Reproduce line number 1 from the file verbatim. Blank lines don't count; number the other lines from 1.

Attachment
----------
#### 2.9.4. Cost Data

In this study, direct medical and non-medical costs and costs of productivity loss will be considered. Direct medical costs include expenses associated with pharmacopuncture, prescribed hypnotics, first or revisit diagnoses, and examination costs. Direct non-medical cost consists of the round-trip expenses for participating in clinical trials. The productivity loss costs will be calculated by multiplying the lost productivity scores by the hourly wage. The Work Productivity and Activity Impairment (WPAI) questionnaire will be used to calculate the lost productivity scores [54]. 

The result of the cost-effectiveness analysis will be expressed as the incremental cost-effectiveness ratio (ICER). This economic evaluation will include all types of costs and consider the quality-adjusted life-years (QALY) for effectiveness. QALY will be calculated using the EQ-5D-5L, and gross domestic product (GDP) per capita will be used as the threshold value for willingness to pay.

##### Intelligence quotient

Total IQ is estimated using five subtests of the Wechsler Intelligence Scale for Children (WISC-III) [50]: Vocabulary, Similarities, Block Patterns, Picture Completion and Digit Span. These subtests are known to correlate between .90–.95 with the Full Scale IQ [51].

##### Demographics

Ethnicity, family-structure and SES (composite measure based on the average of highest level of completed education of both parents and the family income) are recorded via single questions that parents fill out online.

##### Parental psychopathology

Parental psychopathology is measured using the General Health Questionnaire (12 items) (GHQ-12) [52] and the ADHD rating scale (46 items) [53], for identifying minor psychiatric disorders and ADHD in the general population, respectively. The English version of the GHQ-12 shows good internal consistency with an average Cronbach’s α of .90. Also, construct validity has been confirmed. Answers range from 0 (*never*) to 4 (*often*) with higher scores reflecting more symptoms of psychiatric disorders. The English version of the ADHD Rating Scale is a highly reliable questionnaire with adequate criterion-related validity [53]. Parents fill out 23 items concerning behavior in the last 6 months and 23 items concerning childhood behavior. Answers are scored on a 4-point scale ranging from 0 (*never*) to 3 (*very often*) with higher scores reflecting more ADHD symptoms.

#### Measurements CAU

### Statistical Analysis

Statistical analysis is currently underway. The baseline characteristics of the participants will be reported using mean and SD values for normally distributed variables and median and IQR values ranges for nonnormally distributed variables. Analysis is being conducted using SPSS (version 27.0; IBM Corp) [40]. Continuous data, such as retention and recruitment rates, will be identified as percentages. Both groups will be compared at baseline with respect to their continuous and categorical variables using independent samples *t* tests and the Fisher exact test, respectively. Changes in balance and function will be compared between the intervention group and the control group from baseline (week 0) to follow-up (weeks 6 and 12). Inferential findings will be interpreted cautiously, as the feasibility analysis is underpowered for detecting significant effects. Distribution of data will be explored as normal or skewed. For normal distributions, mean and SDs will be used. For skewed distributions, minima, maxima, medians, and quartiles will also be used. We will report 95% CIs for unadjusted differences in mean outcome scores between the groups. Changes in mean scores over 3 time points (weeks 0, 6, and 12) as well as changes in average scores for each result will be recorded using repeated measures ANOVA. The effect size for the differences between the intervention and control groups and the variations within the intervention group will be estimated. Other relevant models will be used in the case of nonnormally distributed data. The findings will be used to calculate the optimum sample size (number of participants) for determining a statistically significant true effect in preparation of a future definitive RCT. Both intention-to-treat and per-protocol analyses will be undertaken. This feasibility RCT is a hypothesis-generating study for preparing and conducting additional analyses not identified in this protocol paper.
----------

#### 2.9.4. Cost Data